I grew up in Parsippany, New Jersey, a suburban area with beautiful skies but not much else. I was really awkward around other kids when I was a kid. I have an older brother who barely talked to me when he was a teenager. At family parties, I would watch other girls play with each other while I stood shyly to the side. I would watch jealousy, and wish I could play tag with them, too. My mom would tell me that they all took ballet together, and took me to dancing lessons, too. But I wasn't good at dancing. Not at dancing, not at ice skating, not at swimming, not at painting. But at one family party, it would be a group of rowdy boys. They would all huddle together at one computer and play video games, which fascinated me. They hollered, screamed, laughed, cheered. I would watch with my eyes wide open and felt that same high energy. It pushed me to hop on the computer myself the next morning, and I began to explore the same games and websites that they did. I cast aside the toys and dolls that I had begun to grow tired of anyways, and went head first into the Internet. It felt like putting on colored glasses after dreary, grey days of being bored in my suburban house. I discovered Youtube, which was like another universe of itself. I played classic games like Diner Dash, and the many Pokemon games on the Gameboy. And slowly, I started to move onto multiplayer games. I was awkward meeting online people, too. But very slowly, as I became more coherent going into 4th grade and 5th grade, I made friends. Friends that I couldn't wait to talk to after school. It would be all I would think about last period, tapping my feet under my desk, looking at that clock tick, feeling giddy in my stomach. Discovering the Internet sparked something in me that helped my loneliness and my boredom, shaped my humor and my creativity, and introduced me to new friends and even my current partner. As a result, I want my works to represent my experiences and memories that I have gained along the way because of the Internet. The internet was my escape, but now I want to give it homage for being my safe spot for so long. I love storytelling, and I want my media to reflect that. I often use videos and recordings of myself to do so. I want to show people how much discovering the internet has pushed me out of what seemed like a lonely, big shell. I'm sure there's someone else out there, despite their age, who is feeling kinda lonely and awkward, too. That looming feeling that there could be more out there. Maybe it means stepping outside for them, but in these times, I encourage you to hop on your computer. And maybe that could change your whole world.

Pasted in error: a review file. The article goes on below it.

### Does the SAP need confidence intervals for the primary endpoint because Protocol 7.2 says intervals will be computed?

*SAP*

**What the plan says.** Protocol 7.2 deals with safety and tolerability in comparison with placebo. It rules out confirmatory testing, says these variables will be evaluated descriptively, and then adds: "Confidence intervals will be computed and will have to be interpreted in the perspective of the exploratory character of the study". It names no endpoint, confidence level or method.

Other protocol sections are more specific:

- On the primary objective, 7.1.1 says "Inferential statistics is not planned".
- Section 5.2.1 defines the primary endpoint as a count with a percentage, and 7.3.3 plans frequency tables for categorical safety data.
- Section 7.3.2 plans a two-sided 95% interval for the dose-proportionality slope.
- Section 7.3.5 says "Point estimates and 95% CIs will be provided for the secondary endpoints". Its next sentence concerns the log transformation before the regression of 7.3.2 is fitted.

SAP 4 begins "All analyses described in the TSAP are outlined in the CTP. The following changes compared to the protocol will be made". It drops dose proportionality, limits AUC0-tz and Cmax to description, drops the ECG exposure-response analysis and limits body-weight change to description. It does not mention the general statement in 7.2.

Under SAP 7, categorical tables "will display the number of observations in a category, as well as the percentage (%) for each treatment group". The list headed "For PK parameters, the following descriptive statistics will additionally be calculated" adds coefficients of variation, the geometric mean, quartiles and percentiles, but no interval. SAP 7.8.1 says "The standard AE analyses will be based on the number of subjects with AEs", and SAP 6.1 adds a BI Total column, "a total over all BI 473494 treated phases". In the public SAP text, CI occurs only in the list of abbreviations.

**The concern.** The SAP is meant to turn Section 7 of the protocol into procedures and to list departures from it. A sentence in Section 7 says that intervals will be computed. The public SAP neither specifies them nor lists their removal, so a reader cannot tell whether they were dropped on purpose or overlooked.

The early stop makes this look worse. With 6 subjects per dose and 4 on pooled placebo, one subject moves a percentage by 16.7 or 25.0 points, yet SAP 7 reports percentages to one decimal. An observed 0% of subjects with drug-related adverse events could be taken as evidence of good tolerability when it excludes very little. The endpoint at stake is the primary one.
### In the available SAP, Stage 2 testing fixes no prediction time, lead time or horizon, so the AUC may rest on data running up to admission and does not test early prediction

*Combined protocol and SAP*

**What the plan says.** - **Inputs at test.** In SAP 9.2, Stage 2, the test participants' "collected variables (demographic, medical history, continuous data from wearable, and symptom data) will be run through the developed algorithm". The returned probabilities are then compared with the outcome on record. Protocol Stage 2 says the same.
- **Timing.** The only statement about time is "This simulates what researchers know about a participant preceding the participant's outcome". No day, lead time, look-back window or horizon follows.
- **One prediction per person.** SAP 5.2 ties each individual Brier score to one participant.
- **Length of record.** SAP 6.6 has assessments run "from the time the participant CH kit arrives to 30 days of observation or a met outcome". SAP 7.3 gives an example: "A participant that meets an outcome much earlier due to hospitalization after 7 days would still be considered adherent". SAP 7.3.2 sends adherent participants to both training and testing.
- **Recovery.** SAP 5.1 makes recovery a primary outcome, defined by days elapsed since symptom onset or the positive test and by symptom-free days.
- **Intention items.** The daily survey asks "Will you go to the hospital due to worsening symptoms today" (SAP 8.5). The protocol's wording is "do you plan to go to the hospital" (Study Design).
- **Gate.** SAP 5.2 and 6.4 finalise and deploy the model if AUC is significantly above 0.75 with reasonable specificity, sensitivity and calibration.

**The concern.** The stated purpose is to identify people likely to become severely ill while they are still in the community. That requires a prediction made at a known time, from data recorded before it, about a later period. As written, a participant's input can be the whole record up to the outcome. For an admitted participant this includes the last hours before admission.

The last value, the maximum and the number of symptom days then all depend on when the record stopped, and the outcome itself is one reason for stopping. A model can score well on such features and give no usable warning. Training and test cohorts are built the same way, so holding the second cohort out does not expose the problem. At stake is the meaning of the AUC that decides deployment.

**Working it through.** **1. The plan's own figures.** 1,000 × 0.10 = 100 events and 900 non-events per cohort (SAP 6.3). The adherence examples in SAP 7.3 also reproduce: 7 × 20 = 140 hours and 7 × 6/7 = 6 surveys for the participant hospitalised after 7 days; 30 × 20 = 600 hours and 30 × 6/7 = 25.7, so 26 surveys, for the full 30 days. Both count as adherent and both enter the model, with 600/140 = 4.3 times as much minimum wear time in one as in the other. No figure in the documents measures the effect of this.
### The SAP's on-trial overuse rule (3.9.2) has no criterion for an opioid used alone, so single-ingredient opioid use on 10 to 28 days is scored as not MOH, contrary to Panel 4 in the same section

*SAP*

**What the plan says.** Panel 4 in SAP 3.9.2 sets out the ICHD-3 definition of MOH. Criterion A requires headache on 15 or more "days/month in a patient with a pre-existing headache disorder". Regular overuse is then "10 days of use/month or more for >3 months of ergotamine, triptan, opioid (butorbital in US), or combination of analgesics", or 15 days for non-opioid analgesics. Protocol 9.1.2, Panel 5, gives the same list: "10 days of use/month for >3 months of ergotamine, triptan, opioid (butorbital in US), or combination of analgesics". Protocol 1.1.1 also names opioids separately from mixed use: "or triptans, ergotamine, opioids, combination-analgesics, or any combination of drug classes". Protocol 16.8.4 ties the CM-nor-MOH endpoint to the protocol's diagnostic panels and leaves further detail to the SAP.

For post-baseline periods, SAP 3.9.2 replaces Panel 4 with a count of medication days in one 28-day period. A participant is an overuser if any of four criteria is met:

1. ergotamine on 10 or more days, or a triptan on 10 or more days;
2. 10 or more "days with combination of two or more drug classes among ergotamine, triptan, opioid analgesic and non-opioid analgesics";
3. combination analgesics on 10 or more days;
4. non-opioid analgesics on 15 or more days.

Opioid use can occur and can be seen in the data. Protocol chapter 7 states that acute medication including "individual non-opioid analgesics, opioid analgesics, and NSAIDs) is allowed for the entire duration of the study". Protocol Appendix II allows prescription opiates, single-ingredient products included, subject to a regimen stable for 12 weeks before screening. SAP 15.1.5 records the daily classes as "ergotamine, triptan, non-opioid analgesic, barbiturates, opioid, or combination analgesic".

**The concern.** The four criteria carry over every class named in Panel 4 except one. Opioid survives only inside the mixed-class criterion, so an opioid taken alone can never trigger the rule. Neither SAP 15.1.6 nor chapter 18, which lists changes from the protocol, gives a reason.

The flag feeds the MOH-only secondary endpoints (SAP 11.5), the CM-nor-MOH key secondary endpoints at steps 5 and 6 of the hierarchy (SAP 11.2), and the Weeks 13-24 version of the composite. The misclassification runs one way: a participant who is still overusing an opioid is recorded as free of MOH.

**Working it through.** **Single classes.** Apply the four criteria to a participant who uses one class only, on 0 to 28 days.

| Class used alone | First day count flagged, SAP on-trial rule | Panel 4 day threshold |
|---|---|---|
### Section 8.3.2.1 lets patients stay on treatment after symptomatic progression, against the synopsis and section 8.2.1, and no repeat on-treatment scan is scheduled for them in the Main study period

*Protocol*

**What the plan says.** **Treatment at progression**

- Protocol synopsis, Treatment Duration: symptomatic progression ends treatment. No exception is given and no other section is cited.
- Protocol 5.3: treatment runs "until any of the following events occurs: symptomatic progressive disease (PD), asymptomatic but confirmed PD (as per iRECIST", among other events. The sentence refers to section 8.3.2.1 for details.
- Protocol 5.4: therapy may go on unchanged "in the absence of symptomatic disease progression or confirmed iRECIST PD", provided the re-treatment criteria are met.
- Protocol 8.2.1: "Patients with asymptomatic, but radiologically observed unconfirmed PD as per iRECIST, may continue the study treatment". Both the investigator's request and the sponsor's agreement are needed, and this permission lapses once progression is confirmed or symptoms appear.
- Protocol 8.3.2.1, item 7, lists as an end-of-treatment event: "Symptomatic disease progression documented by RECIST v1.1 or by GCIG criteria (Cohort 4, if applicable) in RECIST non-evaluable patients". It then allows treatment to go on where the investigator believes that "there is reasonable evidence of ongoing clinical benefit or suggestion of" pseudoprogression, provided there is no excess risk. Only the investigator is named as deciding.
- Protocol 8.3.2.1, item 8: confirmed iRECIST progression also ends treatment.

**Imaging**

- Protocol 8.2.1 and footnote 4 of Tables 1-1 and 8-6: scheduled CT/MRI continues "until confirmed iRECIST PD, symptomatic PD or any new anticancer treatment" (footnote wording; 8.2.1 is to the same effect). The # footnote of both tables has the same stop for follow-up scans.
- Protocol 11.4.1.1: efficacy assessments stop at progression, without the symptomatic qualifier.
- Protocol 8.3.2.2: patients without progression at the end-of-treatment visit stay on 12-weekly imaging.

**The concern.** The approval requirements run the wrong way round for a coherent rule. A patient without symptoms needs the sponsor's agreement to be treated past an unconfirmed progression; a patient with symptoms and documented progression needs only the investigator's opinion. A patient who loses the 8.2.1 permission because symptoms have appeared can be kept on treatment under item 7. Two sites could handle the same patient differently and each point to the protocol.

e:girl by Daphne Gao is a film from the perspective of a female streamer. Gao was motivated by her own experience with streaming on the platform Twitch, which has been her biggest takeaway from quarantine. The title, "e:girl," stands for an "internet girl," and is sometimes used as a stereotype for women who game, sexualize themselves, and/or chase online fame. The protagonist is a female Asian streamer who focuses on casual gaming and chatting. She genuinely enjoys talking to her chat and considers them as a community, her community. There are elements to streaming that she never knew about, like raids, emoticons, and the general culture. However, occasionally, there are days where interactions, between her and strangers from the Internet, aren't positive. These messages are set with a black background. Trolls can be expected and ignored, but sometimes it still can catch you off guard. Sometimes it can still affect you, especially when it comes to attacking your character, your gender, your race, who you are. Sometimes a mental break is needed. But remembering that people are waiting for you when you get back can make that "go live" button so much more welcoming again.